Republicans win down-ticket statewide races, possible House majority
GOP claims victory in control of House, but AP says too early to call Wed. A.M.
Like the top of the ticket, Virginia’s attorney general and lieutenant governor races were close, but Republicans were ultimately victorious. The party appeared headed to regain control of the Virginia House of Delegates, but The Associated Press said Wednesday morning that several races were too close to call.
However, the state GOP, which swept back into power in Virginia after more than a decade of statewide electoral losses, claimed it had won six seats in the 100-seat house, which would give the party a two-seat margin over Democrats, which held a 55-45 majority for the past two years. The AP had not yet called four of those races as of early Wednesday, though.
Down-ticket statewide races pitted Democratic Attorney General Mark Herring against Republican Del. Jason Miyares, and Republican Winsome Sears vs. Democratic Del. Hala Ayala for the lieutenant governor post, in which either candidate would be the first woman of color to serve in the position.
With 99.7% of Election Day votes and 91% of all early votes counted, Sears held a 51.1% majority over Ayala’s 48.9%. Miyares had 50.87% of the vote, over Herring’s 49.13%, echoing the governor’s race, in which Republican nominee Glenn Youngkin held a 51.07% lead to former Gov. Terry McAuliffe’s 48.23%. Third-party progressive candidate Princess Blanding had 0.69% of the vote after polling at about 1%.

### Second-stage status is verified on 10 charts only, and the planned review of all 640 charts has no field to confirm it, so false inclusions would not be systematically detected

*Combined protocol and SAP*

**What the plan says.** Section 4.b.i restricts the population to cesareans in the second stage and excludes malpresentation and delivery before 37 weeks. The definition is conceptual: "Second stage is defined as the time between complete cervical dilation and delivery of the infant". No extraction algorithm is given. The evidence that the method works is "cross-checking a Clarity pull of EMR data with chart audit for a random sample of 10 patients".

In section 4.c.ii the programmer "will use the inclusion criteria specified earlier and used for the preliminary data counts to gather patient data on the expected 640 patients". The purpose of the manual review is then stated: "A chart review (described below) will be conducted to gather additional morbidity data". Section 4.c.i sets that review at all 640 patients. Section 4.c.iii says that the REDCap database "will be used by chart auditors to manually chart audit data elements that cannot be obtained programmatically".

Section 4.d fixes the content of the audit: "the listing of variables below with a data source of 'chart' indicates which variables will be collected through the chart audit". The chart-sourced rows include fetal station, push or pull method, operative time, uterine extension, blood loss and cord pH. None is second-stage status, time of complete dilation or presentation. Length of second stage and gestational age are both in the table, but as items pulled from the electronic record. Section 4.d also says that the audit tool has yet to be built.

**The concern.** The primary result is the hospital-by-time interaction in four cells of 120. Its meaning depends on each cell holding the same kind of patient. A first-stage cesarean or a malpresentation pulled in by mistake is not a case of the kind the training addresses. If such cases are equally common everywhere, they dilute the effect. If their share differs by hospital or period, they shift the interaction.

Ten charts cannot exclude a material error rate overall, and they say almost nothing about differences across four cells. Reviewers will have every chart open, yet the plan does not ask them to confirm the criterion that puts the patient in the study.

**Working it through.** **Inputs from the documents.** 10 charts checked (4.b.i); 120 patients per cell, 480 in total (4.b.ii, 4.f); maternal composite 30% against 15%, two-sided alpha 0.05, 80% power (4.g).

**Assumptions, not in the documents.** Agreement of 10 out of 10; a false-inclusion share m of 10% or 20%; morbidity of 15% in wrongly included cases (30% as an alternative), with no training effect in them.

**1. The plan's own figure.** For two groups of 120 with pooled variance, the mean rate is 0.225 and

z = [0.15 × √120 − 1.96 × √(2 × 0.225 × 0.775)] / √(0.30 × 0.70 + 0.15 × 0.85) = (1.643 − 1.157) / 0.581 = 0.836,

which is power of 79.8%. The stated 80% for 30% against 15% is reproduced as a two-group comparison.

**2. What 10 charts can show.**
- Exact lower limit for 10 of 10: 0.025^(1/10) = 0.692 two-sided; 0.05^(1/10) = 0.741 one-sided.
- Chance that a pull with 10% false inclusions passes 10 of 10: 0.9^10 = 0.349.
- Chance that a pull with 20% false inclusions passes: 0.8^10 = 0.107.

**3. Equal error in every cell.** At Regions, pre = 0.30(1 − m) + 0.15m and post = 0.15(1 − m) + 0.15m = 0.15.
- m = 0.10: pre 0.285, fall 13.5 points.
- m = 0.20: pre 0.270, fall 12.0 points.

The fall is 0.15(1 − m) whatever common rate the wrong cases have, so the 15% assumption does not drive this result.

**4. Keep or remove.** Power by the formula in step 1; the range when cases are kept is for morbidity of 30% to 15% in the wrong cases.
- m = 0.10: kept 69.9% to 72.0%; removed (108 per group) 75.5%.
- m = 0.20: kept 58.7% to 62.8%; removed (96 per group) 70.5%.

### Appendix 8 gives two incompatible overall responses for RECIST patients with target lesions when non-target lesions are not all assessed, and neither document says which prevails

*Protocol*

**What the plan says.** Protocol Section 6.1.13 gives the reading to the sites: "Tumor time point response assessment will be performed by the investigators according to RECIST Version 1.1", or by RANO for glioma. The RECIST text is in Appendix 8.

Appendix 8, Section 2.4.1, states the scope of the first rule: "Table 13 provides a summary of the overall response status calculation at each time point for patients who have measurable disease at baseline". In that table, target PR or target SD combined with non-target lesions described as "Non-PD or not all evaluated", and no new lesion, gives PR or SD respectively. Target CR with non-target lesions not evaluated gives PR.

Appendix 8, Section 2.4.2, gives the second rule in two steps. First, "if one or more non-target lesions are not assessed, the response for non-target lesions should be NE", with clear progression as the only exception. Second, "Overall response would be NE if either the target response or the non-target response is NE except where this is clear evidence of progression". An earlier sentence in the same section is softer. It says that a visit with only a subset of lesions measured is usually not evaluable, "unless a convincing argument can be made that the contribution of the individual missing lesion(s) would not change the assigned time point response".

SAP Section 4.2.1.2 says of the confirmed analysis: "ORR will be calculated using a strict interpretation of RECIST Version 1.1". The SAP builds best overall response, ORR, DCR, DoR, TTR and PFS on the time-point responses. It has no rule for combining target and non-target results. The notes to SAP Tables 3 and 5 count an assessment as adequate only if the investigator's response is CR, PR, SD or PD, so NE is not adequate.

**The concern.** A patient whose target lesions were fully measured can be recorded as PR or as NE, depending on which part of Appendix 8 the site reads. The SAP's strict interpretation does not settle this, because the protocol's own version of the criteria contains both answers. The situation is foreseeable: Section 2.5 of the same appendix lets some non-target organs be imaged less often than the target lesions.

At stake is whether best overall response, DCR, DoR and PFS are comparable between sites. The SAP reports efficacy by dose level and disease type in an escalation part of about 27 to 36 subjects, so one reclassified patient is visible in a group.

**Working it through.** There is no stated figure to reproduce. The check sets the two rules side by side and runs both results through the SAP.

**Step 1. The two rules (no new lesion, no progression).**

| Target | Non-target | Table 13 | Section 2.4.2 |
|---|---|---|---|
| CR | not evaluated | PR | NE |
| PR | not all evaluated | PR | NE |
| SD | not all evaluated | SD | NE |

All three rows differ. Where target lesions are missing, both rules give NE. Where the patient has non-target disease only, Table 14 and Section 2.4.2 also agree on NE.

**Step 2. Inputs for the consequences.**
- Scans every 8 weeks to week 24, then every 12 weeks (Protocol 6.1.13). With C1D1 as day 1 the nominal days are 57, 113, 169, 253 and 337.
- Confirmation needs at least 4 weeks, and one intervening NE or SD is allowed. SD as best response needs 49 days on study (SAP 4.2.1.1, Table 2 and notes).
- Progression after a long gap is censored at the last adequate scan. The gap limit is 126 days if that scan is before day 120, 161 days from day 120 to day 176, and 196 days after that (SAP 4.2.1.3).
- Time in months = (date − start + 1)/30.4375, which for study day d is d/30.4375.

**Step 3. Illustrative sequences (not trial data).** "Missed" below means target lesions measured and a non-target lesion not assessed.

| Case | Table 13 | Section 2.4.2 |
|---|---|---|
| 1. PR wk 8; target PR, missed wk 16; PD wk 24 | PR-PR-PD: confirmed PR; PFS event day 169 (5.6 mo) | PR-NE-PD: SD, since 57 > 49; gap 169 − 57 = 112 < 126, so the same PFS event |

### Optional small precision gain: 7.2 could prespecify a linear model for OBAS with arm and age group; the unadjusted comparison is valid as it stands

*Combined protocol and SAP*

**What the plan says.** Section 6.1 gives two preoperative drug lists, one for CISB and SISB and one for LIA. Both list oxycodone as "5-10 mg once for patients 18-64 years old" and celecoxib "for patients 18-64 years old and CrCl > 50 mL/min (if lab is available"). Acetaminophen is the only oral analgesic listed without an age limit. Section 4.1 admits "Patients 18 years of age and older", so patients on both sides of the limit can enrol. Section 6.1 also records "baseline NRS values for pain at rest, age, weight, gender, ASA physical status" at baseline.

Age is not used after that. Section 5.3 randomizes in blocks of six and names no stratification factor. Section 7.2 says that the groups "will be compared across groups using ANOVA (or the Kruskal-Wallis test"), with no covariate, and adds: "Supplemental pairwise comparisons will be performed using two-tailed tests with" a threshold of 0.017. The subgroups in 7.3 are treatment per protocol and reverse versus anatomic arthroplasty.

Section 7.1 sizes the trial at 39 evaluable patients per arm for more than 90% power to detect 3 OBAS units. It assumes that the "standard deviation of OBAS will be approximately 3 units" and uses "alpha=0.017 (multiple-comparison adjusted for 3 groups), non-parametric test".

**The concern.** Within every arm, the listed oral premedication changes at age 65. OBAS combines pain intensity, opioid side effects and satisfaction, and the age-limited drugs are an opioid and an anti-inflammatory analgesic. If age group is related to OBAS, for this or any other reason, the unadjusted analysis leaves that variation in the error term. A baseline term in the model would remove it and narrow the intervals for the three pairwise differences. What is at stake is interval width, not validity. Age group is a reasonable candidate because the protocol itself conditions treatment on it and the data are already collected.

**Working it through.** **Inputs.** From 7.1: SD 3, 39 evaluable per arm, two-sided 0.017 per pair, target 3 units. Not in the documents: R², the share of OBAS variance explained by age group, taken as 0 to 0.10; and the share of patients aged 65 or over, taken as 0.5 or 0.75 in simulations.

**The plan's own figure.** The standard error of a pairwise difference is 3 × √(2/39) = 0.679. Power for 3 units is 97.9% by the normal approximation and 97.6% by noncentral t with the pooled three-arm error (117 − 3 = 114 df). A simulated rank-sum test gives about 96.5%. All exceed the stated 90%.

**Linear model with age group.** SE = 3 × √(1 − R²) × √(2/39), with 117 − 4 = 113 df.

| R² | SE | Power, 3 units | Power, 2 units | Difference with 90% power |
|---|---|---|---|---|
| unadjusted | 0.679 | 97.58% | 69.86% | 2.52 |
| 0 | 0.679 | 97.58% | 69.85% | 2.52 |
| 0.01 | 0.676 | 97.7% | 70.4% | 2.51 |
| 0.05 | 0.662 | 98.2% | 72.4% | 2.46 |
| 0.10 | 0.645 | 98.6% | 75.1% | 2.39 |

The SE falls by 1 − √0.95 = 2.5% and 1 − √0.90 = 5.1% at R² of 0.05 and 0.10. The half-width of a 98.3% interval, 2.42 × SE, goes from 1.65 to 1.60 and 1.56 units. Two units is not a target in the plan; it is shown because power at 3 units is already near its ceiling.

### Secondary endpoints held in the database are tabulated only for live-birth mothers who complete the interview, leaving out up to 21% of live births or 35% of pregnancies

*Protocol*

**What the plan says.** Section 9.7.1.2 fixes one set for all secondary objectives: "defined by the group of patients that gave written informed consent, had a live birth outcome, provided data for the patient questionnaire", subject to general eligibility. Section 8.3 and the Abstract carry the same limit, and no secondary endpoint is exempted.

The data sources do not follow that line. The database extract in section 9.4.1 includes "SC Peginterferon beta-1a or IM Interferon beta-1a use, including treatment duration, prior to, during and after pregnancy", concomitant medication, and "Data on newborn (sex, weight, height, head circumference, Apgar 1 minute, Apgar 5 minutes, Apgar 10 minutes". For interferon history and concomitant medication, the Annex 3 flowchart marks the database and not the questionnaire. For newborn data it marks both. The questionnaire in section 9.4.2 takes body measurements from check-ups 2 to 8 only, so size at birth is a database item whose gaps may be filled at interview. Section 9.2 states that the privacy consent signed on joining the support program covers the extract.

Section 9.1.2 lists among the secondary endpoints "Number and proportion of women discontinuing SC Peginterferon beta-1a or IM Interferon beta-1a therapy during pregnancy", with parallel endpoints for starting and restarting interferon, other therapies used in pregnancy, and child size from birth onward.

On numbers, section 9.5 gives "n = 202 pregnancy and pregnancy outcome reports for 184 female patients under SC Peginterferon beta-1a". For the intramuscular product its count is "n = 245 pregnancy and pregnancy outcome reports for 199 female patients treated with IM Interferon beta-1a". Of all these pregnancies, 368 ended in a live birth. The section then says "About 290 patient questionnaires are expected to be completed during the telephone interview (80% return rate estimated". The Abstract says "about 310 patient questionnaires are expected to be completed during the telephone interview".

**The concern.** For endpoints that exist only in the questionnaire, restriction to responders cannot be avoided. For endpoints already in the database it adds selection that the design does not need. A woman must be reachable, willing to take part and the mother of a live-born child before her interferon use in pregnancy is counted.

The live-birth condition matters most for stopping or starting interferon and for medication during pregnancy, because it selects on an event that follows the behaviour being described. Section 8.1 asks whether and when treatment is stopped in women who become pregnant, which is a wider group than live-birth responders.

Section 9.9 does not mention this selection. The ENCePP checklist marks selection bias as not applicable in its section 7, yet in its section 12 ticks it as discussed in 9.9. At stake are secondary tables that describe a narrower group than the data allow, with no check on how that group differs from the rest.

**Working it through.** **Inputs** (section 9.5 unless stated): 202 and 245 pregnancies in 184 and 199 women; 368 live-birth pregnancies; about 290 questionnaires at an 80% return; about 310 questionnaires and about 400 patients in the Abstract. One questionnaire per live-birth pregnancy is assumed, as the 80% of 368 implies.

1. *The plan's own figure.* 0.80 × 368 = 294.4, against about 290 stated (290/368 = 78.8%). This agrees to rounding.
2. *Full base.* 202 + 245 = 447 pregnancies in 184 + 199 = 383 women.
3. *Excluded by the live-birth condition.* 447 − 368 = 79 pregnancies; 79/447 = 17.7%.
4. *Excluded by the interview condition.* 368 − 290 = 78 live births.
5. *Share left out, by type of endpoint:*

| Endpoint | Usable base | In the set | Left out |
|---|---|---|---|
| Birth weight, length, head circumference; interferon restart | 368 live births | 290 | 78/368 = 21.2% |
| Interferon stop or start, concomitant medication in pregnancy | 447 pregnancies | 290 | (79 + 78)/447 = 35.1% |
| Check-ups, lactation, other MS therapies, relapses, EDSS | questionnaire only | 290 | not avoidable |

Sears, who was born in Jamaica and became a naturalized U.S. citizen after serving in the Marine Corps, will have significant power as tiebreaker in the Virginia State Senate, where Democrats hold a 21-19 majority. The legislative body, which is elected every four years and faces its next election in 2023, may represent Democrats’ only hope to defeat some GOP initiatives.
Sears declared victory early Wednesday, but Miyares did not take the stage at state Republicans’ celebration, where Youngkin declared he would deliver tax breaks, economic development and jobs, as well as charter schools and more parental involvement in children’s education.
Many incumbent Democratic delegates faced opponents in primaries and in the general election. Some were defeated, including Del. Chris Hurst, D-Blacksburg, who lost by 10 points to Republican Jason Ballard in the 12th District.
Democrats regained control of the state legislature in 2020 for the first time in nearly 30 years, an outcome that resulted in part from McAuliffe’s campaigning and fundraising for Democratic delegate candidates after he left office in 2018, as well as demographic shifts in Virginia. With a larger, younger and more liberal Northern Virginia population and shrinking numbers in the more conservative western and Southern regions of the state, the state turned largely blue.
Since 2020, led by Democratic Gov. Ralph Northam, the state has been widely acknowledged as the South’s most progressive state governing body, having enacted sweeping measures, including abolishment of the death penalty to legalizing marijuana and raising the minimum wage. Now, measures that must come up for additional votes — such as commercialization of marijuana — could be in jeopardy.
House leadership would also change if Republicans take control, with House Republican Leader Todd Gilbert of Shenandoah likely to become speaker, replacing Del. Eileen Filler-Corn, D-Fairfax County, the first woman and first Jew to hold the post.
Virginia Democrats’ progressive agenda of the past two years is guaranteed to come to a screeching halt, as control in Richmond will now be dominated by Republicans.